use of misleading source codes for CITES export permits, the BUAV believes that wild-caught monkeys continue to be exported and end up in the international research industry. In some cases, wild-caught monkeys have simply been removed from one location in Indonesia and placed on islands under conditions no different from their original homes. Subsequently, wild primates who are living and breeding freely in a natural environment are being designated as captive-born animals by the Indonesian authorities in an apparent attempt to avoid the restrictions that would otherwise be placed on the trade by CITES and by its own legislation
* A lack of validity and objectivity of monkey population surveys that have been conducted. Interviews with at least one official from LIPI, the Indonesian Scientific Authority, show that certain population surveys have been conducted by third parties based on speculation, on the counting of monkeys in protected areas and the use of scientifically invalid extrapolation methods. These surveys have been used by the authorities as the basis for deciding whether and how many macaques can be taken from the wild
* Major breaches in international animal welfare guidelines set by the International Primatological Society. These included wild-caught monkeys kept in appalling conditions at dealers' premises; monkeys crammed into makeshift and dilapidated transit crates on trucks; and poor conditions at primate supply and breeding companies where monkeys were kept in barren concrete pens that were inappropriate for their complex behavioral and psychological needs
* The Indonesian authorities failing in their obligation under CITES by granting export permits for primates who will undoubtedly suffer greatly and unnecessarily during transportation. In recent years, some of the primates exported from Indonesia to the USA have been subjected to extremely long transit times sometimes as much as four days.

The fate for many of the monkeys at their final destination – the research laboratory – is one of pain, suffering and usually death. As one example, in the USA, monkeys originating from Indonesia were forced to consume alcohol. This was often combined with the surgical mutilation of female monkeys or deliberately feeding the animals a diet that would cause atherosclerosis. Other monkeys shipped to Japan, were slowly poisoned for over a year with a toxic metal before being killed.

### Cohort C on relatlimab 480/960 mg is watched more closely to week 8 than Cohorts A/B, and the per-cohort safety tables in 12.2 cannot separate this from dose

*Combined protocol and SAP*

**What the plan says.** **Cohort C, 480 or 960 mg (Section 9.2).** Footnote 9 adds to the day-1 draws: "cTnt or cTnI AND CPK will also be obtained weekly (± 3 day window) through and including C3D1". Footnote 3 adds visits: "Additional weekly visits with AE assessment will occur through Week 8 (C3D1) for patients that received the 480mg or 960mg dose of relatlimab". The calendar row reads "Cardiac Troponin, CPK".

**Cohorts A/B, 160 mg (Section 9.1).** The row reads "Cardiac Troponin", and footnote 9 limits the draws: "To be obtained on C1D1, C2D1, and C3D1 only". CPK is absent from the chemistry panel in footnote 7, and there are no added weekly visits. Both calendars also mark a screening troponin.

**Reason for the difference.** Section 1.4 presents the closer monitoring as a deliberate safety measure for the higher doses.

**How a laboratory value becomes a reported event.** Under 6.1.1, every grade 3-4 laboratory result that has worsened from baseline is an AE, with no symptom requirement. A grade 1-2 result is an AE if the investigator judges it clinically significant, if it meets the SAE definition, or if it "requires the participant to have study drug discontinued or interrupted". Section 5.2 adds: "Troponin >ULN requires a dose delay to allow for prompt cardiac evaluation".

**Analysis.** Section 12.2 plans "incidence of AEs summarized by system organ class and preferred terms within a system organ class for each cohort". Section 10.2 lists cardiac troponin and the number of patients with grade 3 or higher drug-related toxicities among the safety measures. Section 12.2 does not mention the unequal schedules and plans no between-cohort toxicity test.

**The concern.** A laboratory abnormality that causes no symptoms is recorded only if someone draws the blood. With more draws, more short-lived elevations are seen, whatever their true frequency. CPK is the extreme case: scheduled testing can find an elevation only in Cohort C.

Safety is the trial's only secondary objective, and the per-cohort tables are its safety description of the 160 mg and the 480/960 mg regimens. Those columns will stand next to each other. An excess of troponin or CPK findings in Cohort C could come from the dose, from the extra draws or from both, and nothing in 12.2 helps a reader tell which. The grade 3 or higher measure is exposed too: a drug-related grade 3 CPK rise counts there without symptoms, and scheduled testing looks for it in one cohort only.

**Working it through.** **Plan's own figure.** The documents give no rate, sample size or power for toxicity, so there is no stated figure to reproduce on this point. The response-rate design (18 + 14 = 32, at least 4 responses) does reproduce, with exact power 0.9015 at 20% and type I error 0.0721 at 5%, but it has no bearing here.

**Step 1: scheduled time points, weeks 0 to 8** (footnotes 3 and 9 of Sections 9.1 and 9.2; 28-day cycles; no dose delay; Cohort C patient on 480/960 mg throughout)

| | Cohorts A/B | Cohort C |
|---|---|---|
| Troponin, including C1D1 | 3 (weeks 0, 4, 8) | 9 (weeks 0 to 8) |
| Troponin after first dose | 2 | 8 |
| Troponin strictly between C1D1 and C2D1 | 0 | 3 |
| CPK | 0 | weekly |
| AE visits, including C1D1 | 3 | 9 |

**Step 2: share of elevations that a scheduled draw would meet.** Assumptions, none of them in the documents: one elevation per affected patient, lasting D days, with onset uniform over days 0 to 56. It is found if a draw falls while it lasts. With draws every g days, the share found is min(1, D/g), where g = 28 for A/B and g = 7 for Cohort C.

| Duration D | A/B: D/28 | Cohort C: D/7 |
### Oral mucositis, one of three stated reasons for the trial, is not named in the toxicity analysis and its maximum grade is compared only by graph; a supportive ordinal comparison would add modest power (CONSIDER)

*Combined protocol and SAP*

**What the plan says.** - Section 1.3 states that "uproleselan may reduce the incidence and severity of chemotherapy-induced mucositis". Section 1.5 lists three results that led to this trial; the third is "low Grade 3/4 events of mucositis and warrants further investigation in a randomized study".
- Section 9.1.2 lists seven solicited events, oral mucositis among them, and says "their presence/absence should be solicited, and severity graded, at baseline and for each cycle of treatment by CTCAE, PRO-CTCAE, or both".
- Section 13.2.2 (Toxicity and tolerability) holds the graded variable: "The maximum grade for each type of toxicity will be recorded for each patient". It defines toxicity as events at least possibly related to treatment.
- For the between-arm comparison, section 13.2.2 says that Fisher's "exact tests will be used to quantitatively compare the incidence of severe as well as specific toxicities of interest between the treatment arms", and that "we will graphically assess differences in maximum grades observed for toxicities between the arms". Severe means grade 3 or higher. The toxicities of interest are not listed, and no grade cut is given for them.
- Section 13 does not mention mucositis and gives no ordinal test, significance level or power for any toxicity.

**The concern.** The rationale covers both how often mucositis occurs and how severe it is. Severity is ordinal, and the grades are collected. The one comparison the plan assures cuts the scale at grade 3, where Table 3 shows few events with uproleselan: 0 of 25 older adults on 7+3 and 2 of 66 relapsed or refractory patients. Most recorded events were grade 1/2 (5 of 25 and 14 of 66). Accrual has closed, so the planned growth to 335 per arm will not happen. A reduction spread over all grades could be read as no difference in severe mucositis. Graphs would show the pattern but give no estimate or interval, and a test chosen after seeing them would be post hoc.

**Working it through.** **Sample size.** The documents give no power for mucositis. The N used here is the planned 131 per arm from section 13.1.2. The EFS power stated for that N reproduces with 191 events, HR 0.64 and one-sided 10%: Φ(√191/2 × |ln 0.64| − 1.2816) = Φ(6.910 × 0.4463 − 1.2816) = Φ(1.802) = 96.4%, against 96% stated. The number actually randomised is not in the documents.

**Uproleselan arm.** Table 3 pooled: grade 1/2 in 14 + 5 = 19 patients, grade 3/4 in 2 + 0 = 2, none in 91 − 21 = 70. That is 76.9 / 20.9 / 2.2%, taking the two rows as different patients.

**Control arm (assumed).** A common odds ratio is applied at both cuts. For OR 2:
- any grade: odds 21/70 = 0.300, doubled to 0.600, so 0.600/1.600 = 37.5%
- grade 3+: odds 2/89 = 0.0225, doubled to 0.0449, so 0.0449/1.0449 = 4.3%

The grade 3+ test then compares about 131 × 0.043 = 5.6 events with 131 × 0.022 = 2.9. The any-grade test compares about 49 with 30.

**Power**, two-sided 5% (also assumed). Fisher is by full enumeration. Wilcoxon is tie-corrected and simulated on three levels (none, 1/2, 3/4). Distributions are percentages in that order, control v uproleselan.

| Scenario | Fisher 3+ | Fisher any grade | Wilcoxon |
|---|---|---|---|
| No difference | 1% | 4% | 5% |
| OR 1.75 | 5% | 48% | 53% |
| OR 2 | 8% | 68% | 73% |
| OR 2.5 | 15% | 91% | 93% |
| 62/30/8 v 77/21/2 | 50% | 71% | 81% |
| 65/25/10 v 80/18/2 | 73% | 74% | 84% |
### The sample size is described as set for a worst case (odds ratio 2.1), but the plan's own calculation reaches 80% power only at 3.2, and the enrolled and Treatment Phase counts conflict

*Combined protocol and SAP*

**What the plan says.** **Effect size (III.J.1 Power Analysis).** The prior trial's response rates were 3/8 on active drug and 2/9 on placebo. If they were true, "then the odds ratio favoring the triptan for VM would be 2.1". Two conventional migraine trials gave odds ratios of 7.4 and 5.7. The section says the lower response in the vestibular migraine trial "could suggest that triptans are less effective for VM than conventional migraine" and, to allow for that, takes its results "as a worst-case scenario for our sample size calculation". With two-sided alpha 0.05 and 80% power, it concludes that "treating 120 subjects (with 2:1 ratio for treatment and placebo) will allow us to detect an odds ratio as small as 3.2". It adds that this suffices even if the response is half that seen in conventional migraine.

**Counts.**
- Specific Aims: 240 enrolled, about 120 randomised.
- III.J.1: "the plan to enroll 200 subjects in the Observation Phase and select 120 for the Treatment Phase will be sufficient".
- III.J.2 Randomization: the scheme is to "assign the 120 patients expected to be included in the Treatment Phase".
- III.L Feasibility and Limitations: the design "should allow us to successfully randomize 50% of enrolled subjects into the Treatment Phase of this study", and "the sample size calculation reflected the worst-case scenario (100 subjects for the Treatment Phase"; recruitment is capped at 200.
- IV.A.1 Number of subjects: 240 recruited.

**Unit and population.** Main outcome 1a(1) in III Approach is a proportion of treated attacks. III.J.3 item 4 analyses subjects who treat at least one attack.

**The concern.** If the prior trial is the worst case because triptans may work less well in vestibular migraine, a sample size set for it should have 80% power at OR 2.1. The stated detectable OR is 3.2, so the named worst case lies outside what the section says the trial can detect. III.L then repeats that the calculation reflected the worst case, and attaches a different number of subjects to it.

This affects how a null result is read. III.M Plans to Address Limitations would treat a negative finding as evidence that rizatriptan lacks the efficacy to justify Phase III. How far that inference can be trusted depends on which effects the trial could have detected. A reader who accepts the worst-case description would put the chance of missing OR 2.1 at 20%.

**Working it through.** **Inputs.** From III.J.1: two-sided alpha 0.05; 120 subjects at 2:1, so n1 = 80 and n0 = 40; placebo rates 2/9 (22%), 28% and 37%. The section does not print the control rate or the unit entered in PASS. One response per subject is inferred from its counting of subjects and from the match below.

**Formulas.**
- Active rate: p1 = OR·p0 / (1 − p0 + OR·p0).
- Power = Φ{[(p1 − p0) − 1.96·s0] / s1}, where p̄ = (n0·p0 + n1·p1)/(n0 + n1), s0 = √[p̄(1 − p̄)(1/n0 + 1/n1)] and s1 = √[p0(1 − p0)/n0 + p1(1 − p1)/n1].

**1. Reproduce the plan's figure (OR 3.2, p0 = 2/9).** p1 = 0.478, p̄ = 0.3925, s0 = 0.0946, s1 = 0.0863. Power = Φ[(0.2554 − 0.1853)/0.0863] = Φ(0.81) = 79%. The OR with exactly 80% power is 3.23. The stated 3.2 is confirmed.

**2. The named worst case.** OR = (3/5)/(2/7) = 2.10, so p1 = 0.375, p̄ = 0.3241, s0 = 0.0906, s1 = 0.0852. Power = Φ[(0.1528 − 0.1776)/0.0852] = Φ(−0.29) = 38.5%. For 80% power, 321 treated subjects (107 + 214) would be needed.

Please support the BUAV in its campaign to end the cruel exploitation of macaques in Indonesia.

1) Write to the President of Indonesia to ask him to place an immediate ban on the capture, breeding and export of long-tailed and pig-tailed macaques destined for the research industry.

Dr. H. Susilo Bambang Yudhoyono
President of the Republic of Indonesia
Istana Negara
Jl. Medan Merdeka Utara
Jakarta Pusat 10010
Indonesia
Email: di.og.ir|tnediserp#di.og.ir|tnediserp

2) Write letters to the Indonesian embassy in your country calling on the government of Indonesia to place an immediate ban on the capture, breeding and export of long-tailed and pig-tailed macaques destined for the research industry. Click here for the contact details of Indonesian embassies around the world:

In the UK, please write to:

His Excellency Yuri Octavian Thamrin
Ambassador Extraordinary and Plenipotentiary
38 Grosvenor Square
London
W1K 2HW

3) Write to the CITES Secretariat requesting that CITES a) carry out its own investigation into the Indonesian primate trade and, b) suspend Indonesia's membership of CITES pending the outcome of this investigation.

CITES Secretariat
International Environment House
11 Chemin des Anémones
CH-1219 Châtelaine, Geneva
Switzerland

4) If you live in a country that has imported primates from Indonesia such as the USA, Japan and China, please write to the CITES Enforcement Authority in your country asking it to ban the import of primates originating from Indonesia following concerns raised by the BUAV's investigation that Indonesia is failing to comply with CITES regulations. See CITES web site for contact information.

5) Write to the headquarters of following airlines requesting that they adopt a policy to stop transporting primates from Indonesia for the research industry. Please also write to the airline's office in your own country.

* Philippine Airlines
* China Southern Airlines

Cho Yangho
CEO and Chairman
Korean Air
1370, Gonghang-dong, Gangseo-gu
Seoul, 157-712
South Korea

Lucio Tan
Chairman and CEO
Philippine Airlines
Philippine Airlines Center
Legazpi Street Legaspi Village
Makati 0750
Philippines

Mr. Shao Yong Liu,
Chairman
China Southern Airlines
Jichang Road
Guangzhou, 510405
China